A high-powered group of U.S. senators is demanding that Saudi Arabia cancel the "barbaric punishment" of a blogger sentenced to 1,000 lashes for criticizing the country's clerics, saying the floggings are particularly troubling in the wake of terror attacks driven by "religious intolerance." 

Blogger Raif Badawi has been ordered to endure 20 weekly sets of 50 lashes until he is whipped 1,000 times. Saudi authorities postponed the second round, after a doctor concluded his wounds from the first 50 lashes had not yet healed. 

But rights groups, the U.S. State Department and now U.S. lawmakers have decried the punishment as inhumane. The State Department recently urged Saudi Arabia to cancel the lashings, though officials have not elaborated on what steps they may be taking to pressure Riyadh, a key U.S. ally. 

Eight U.S. senators, in a letter to Saudi King Abdullah, warned that "further violence" against Saudi citizens expressing themselves peacefully "will unfortunately be a source of continued divergence between our two countries." 

They urged the "immediate halt" to the lashings and the prisoner's "immediate release." The senators said they share the concerns of Badawi's wife that he could be "irreparably injured or killed" if the whippings continue. They also urged the release of his lawyer, a human rights activist sentenced to 15 years in prison. 

The Jan. 16 letter was signed by: Sens. Dick Durbin, D-Ill.; Patrick Leahy, D-Vt.; Jeanne Shaheen, R-N.H.; Marco Rubio, R-Fla.; Dianne Feinstein, D-Calif.; Ron Wyden, D-Ore.; Mark Kirk, R-Ill.; and Barbara Boxer, D-Calif. 

In a pointed passage, the lawmakers lamented that the Saudi judicial system was proceeding with this sentence, even as the world mourns the victims of the Paris terror attack -- many of whom worked for the French satirical publication Charlie Hebdo, which had published cartoons of the Prophet Muhammad. 

"At a time that the world is wrestling with and mourning violence committed in the name of religious intolerance, such an example of state-sanctioned violence against peaceful religious dialogue is highly troubling and helps legitimize the extremist view that violence is a justified response to the free exercise of speech and religion," they wrote.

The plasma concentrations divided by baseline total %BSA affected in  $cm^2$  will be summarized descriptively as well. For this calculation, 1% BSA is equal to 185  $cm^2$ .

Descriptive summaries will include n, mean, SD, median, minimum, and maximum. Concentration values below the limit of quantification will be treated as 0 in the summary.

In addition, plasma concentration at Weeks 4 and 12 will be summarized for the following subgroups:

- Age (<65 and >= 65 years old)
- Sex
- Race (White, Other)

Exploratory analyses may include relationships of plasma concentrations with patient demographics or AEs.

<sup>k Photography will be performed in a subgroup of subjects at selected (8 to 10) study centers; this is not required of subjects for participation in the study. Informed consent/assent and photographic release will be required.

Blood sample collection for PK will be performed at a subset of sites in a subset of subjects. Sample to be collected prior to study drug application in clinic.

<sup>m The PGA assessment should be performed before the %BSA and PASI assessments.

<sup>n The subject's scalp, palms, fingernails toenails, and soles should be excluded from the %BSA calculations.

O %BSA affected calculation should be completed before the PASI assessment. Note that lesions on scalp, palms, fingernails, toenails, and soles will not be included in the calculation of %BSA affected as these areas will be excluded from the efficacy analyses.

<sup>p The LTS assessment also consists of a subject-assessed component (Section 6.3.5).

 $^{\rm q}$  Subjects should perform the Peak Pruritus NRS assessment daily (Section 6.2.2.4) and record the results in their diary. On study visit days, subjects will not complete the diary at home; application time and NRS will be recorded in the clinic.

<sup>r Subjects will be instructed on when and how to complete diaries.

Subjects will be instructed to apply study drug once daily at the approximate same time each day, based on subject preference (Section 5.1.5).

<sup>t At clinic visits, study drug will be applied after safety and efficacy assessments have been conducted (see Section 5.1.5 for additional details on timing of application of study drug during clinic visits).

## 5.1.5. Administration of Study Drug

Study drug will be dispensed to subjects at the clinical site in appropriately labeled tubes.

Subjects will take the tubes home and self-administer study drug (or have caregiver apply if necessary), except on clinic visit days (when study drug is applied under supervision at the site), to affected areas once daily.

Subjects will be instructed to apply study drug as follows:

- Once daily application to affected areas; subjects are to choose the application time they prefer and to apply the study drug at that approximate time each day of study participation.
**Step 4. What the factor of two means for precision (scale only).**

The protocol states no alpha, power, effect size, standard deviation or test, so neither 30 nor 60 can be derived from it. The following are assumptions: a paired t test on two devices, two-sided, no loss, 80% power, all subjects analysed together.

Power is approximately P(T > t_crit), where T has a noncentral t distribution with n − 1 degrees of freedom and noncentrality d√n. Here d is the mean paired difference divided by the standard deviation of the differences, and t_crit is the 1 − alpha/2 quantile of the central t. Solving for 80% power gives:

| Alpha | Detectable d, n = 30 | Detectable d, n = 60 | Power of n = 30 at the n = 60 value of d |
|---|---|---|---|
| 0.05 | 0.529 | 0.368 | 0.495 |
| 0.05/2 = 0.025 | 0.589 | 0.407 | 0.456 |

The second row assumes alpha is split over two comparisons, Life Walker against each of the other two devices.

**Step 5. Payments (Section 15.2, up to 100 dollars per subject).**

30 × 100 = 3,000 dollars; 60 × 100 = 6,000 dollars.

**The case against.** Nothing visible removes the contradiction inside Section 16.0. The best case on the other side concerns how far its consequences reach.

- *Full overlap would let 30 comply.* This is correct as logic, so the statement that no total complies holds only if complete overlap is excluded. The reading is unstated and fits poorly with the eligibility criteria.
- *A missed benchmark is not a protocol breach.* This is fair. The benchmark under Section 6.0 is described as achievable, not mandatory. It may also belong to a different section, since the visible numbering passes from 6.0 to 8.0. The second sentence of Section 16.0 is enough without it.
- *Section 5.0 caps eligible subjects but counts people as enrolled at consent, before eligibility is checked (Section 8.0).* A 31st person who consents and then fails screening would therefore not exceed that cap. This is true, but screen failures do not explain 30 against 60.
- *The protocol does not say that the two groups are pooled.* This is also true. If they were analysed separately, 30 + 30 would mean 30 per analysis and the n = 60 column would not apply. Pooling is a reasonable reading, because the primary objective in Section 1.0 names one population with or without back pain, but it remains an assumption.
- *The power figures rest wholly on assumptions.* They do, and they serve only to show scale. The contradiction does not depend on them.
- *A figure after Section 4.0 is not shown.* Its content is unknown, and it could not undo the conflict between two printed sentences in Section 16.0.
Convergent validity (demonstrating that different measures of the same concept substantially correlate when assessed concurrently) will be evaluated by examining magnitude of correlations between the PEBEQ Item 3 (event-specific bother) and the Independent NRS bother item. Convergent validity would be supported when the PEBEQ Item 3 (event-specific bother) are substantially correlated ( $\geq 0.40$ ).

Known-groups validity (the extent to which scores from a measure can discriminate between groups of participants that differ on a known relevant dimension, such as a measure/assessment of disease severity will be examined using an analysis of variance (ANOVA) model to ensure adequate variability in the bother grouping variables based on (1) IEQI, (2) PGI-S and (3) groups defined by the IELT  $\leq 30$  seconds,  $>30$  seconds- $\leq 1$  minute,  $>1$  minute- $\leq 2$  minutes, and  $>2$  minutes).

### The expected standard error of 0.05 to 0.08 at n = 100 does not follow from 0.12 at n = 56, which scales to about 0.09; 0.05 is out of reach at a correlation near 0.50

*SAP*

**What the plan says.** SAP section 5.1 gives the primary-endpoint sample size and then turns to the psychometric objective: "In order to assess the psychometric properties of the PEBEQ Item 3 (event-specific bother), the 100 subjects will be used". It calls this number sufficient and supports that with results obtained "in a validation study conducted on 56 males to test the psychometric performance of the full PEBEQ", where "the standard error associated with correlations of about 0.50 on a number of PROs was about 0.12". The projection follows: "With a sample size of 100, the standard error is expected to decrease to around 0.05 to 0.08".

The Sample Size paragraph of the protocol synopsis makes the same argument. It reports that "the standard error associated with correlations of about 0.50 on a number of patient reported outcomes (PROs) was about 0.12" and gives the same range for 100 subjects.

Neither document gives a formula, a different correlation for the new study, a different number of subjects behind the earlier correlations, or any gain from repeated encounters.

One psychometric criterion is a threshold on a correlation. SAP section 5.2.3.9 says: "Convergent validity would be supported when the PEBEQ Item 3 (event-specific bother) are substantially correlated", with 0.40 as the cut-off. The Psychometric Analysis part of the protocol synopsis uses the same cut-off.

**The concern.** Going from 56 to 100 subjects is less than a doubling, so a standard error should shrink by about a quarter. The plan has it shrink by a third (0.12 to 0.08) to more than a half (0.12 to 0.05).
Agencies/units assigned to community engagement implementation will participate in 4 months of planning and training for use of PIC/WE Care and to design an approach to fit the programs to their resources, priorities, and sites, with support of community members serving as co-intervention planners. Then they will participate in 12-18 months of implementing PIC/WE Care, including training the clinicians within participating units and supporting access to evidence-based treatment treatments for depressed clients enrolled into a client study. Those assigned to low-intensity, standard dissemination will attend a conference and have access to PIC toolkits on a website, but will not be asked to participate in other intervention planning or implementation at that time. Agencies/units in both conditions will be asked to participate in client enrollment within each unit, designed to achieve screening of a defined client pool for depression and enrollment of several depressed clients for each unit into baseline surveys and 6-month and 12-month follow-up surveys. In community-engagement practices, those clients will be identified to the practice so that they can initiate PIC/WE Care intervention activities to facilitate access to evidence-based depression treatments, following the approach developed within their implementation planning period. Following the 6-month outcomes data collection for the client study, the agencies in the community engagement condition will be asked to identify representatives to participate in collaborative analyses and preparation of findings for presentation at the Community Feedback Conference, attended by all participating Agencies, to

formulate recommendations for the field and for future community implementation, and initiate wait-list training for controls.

Badawi was sentenced in May to 10 years in prison and 1,000 lashes for criticizing Saudi Arabia's powerful clerics and ridiculing the country's morality police on a liberal blog he founded. The Jiddah Criminal Court also ordered he pay a fine of 1 million Saudi riyals, or about $266,000. 

Badawi's first public flogging took place last Friday before dozens of people in the Red Sea city of Jiddah. The father of three was taken to a public square, his feet and hands bound, and whipped 50 times on his back before being taken back to prison. 

Rights groups and activists say his case is part of a wider clampdown on dissent in the kingdom. Criticism of clerics is seen as a red line because of their influential role in supporting government policies. The clerics' ultraconservative Wahhabi interpretation of religion is effectively the law of the land. 

The 31-year-old Badawi has been held since mid-2012 and his Free Saudi Liberals website is now closed. He was originally sentenced in 2013 to seven years in prison and 600 lashes in relation to the charges, but after an appeal, the judge stiffened the punishment. Following his arrest, his wife and children left the kingdom for Canada. 

"The notion that Raif Badawi must be allowed to heal so that he can suffer this cruel punishment again and again is macabre and outrageous," said Said Boumedouha, Amnesty International's deputy director for Middle East and North Africa. 

Both the U.S. State Department and the U.N. high commissioner for human rights have called on authorities in Saudi Arabia to cancel the punishment. 

In a statement on Jan. 8, State Department spokeswoman Jen Psaki said the U.S. is "greatly concerned" by the "inhumane" punishment. 

It remains unclear how aggressively the U.S. is pressuring the Saudis, which are cooperating with the U.S. on fighting the Islamic State and other key Middle Eastern issues. 

Asked last week at a press briefing about the steps the U.S. is taking, State Department spokeswoman Marie Harf said: "I don't think we're in the business of demanding things." 

She later said the U.S. has raised the issue privately and publicly. 

The Associated Press contributed to this report.